After 30 years, miners return to Valley | DrumhellerMail
06172019Mon
Last updateSat, 15 Jun 2019 10am

After 30 years, miners return to Valley

miners2008.jpgThere is excitement at the Atlas Coal Mine, for the past, present, and future.
The National Historic Site in East Coulee, east of downtown Drumheller, on Highway 10 is one of Canada’s most complete coal mining museums in the country with artifacts that are unmatched anywhere. The facility serves as an attraction, as well as a shrine for the coal mining history in the Valley.
In the future, they have big plans to enhance the experience for visitors, as well as to educate about the mines’ history. This includes an interpretive centre, and eventually the underground experience.
The excitement today is there is something going on at the Atlas, and that hasn’t happened in three decades. There is a small group of big men who strap on helmets and lanterns, head up the hill, then duck into the dark recesses, and come out covered in black when the day work is done.
There is mining going on in the Valley, and there has been since last winter. It is a part of the Atlas Coal Mine’s “Tunnel Vision” project. A crew of miners are in the process of re-timbering and sheeting a passageway through the hill that runs from the top entry to the tipple structure, to the mine entrance. The passage has been in a state of decay since the mine closed in 1979. Under the aging tunnel is the original conveyor that transported coal from the mine down the hill to be sorted.
“This is one of the most important things we have done,” said Linda Digby, executive director at the Atlas Coal Mine, “the conveyer is one of our most important resources.”
She adds time is of the essence, had they not embarked on the challenging project, the tunnel, the conveyor and the history may have been left buried.
Manager at the Atlas Coal Mine, Carla Powell is bursting with excitement. She traces her roots back to miners who picked out a living underground in the valley. Seeing the crew come down the hill covered in black coal dust made her emotional.
She says the process of opening up the tunnel should not be lost on visitors. While the prospect of being able to come to the Atlas and head underground is an exciting prospect, equally cool is the process of coming to a site that celebrates the history of mining, only to find it is happening once again, right before their eyes.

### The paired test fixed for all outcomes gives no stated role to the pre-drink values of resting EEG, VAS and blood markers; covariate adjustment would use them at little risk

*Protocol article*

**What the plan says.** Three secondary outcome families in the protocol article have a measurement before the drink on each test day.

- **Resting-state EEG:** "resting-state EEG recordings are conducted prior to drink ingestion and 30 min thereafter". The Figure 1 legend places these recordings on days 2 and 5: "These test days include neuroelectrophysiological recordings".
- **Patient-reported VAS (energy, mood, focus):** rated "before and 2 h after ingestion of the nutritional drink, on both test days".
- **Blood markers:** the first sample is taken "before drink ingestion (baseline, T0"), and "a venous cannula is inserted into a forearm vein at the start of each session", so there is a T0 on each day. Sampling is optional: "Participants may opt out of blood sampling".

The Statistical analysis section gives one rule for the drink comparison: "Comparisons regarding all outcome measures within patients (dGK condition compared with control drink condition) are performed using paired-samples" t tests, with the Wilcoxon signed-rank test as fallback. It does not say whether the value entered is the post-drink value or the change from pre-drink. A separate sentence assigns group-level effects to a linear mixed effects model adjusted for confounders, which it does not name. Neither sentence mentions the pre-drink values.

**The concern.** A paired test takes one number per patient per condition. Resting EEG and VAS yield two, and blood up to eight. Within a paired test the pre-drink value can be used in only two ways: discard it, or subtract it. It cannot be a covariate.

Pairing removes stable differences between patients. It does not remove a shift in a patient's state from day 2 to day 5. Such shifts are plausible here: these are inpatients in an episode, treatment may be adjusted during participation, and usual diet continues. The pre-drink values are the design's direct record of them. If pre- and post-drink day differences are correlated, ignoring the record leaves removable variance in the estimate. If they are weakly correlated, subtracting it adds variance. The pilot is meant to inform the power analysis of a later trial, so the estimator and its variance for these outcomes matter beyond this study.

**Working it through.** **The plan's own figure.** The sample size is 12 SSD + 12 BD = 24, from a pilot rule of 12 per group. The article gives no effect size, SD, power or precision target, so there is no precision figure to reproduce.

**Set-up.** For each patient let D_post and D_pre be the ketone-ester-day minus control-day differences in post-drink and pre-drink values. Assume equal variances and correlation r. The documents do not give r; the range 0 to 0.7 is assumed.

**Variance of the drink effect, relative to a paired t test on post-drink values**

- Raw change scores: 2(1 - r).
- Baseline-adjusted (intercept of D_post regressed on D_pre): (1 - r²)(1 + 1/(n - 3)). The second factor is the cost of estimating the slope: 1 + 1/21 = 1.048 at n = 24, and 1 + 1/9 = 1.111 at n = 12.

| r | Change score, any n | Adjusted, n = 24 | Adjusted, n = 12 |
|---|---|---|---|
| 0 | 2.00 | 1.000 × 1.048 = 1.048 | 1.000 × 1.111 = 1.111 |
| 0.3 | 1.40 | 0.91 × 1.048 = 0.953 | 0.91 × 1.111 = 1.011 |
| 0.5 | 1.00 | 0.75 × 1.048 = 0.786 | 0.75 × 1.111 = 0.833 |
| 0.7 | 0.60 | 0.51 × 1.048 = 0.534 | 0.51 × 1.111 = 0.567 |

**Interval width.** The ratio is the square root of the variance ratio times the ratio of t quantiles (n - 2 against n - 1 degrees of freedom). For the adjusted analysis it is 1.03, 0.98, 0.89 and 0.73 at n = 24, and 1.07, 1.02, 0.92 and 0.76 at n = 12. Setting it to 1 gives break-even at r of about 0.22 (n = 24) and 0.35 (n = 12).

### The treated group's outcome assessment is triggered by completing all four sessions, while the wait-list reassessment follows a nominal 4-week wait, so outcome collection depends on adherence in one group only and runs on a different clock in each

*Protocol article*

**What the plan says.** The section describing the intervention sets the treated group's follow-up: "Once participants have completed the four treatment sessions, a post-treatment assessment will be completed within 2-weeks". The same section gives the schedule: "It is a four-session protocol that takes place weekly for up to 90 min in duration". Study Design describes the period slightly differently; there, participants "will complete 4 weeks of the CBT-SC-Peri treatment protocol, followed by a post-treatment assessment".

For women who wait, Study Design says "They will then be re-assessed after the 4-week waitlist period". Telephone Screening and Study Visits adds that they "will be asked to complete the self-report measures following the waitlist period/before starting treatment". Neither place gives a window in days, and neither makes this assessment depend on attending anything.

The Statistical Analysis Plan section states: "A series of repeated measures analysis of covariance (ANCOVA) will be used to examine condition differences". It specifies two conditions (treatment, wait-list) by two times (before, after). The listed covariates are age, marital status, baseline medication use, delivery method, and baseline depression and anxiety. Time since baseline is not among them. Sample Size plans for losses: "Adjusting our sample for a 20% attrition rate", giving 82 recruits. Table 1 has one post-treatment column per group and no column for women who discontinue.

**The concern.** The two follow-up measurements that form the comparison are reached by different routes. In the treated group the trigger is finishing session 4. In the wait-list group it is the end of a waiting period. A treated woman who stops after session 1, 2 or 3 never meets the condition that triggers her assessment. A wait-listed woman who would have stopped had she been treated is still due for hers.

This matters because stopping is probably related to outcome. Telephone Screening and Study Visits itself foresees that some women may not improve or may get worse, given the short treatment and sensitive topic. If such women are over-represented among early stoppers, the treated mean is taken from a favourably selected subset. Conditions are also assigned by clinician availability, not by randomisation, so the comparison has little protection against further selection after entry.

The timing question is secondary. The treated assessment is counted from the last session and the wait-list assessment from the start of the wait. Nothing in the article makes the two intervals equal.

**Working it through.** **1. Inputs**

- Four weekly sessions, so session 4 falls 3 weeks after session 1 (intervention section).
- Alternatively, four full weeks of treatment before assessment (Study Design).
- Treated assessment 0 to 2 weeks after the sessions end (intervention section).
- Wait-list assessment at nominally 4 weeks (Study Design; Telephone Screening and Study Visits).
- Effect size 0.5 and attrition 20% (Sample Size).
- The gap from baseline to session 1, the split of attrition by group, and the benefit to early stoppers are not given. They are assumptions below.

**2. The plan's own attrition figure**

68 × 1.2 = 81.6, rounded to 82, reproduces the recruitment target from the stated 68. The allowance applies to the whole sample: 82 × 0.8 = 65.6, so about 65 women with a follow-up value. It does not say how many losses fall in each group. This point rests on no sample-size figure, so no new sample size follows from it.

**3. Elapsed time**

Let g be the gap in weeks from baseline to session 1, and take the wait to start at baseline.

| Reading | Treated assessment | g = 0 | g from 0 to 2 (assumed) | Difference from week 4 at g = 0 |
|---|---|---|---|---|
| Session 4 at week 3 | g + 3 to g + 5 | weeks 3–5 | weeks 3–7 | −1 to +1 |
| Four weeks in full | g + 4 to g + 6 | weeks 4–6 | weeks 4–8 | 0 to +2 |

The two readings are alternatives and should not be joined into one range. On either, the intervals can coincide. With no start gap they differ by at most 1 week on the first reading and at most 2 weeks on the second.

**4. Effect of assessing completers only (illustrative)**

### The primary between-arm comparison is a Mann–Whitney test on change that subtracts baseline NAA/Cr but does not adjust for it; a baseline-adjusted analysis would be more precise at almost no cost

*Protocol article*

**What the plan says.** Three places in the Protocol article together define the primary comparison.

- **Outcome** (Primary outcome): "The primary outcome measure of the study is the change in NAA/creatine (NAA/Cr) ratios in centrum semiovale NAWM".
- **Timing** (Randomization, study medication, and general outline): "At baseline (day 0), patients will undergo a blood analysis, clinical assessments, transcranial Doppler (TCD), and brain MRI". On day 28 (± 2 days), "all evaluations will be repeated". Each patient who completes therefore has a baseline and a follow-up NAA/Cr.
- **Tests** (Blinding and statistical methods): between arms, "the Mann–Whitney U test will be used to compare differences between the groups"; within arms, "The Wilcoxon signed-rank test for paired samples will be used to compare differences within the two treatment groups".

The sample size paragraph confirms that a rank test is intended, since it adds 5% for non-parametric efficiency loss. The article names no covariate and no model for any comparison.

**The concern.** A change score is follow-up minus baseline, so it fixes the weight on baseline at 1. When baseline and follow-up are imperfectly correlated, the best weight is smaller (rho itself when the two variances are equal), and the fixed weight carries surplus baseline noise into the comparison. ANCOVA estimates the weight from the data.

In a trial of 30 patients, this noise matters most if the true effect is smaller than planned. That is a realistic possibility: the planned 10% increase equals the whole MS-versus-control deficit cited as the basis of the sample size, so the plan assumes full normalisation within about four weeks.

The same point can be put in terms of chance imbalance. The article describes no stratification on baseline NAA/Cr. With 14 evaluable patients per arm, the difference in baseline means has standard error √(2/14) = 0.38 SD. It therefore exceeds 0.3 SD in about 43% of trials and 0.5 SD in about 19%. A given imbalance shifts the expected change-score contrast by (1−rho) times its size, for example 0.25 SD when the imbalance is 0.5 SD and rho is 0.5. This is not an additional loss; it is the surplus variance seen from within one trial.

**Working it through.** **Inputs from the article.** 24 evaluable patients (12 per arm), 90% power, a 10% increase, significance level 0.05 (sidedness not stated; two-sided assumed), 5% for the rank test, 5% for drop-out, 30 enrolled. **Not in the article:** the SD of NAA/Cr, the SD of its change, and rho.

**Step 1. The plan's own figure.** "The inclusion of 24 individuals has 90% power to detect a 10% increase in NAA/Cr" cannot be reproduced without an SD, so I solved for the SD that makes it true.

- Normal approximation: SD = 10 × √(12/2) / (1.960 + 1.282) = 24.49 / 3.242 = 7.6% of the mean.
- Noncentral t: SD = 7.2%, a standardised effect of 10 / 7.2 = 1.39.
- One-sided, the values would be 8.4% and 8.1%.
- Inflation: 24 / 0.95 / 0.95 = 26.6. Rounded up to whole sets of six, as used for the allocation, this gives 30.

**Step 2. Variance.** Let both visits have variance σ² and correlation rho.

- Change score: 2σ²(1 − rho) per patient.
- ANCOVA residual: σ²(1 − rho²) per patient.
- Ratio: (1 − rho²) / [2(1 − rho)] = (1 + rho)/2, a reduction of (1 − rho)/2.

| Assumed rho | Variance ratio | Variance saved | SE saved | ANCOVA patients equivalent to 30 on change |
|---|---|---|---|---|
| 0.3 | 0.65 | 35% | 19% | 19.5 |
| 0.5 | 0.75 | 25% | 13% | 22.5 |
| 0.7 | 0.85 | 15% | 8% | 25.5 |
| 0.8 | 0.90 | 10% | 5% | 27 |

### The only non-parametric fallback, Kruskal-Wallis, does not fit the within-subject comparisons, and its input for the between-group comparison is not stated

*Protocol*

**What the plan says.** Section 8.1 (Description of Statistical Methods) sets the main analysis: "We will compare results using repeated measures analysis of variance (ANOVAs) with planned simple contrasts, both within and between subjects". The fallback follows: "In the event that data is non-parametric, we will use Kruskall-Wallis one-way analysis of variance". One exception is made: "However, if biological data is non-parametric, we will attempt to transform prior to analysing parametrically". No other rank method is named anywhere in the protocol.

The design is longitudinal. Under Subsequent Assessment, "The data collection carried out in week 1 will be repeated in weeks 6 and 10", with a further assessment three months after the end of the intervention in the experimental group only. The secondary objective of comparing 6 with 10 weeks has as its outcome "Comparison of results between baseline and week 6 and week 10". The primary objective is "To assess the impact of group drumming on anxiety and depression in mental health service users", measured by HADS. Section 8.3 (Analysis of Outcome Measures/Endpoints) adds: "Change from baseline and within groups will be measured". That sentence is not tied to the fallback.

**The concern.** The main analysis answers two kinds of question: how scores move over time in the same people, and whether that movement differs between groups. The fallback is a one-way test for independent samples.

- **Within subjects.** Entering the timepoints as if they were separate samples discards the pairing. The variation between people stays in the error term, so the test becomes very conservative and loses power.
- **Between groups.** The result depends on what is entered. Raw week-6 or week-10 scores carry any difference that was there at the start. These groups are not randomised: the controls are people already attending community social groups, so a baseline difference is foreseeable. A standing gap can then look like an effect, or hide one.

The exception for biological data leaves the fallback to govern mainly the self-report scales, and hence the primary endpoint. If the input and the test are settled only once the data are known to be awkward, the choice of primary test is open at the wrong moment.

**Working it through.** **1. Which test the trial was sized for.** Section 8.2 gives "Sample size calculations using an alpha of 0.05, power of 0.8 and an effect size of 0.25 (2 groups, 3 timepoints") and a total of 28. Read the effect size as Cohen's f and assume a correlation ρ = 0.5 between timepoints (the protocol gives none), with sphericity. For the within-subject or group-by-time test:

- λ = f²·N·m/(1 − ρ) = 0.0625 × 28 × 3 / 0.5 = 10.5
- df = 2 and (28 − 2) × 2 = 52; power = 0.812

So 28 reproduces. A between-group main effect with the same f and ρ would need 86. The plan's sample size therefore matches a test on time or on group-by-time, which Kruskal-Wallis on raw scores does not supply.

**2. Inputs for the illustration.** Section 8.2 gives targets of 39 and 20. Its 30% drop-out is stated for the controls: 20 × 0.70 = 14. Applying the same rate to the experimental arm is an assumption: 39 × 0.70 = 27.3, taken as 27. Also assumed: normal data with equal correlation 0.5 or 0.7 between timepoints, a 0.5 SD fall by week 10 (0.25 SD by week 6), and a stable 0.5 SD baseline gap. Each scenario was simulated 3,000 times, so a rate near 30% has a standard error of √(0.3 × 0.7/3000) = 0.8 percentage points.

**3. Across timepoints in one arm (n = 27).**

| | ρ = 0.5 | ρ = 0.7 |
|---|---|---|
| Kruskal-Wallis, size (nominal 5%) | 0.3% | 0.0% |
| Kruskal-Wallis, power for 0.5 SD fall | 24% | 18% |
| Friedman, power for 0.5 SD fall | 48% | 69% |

For those like Carla who grew up in the Valley, whose fathers, grandfathers and uncles who built the community, one chunk of coal at a time, should understand the significance of the present mining.
“I would hate Drumheller to miss this moment,” she said. “This is history happening right before our eyes.”
The connection to the mining history runs right into the miners’ hands. Butch Napier of Devrial Resources who is leading the project, is a fourth generation miner. He has learned his uncle at one time worked at Nacmine.
“He is very committed to doing something his grandchildren will see later,” said Carla.
The miners are about two-thirds of the way through the hill. It has been a difficult task, and judging by some of the original work they are finding underground, the difficulties are not new. Areas that were cribbed decades ago need to be reinforced today.
Phase one of “Tunnel Vision” is called “Digging in.” It involves the opening of the tunnel as well as restoring and opening some of the historic building on the site.
Phase two is called “Building Up,” and involves completing some of the infrastructure that will help tell the story of the Valley more completely. This means a facility that will increase the mine’s capacity and impact, and allow it to offer more programs.
For visitors to see history in the making and learn more about the past in the Valley, follow Highway 10 east from Central Drumheller past the hoodoos to the community of East Coulee. The Atlas is across the river from the town site. Look for the tipple.

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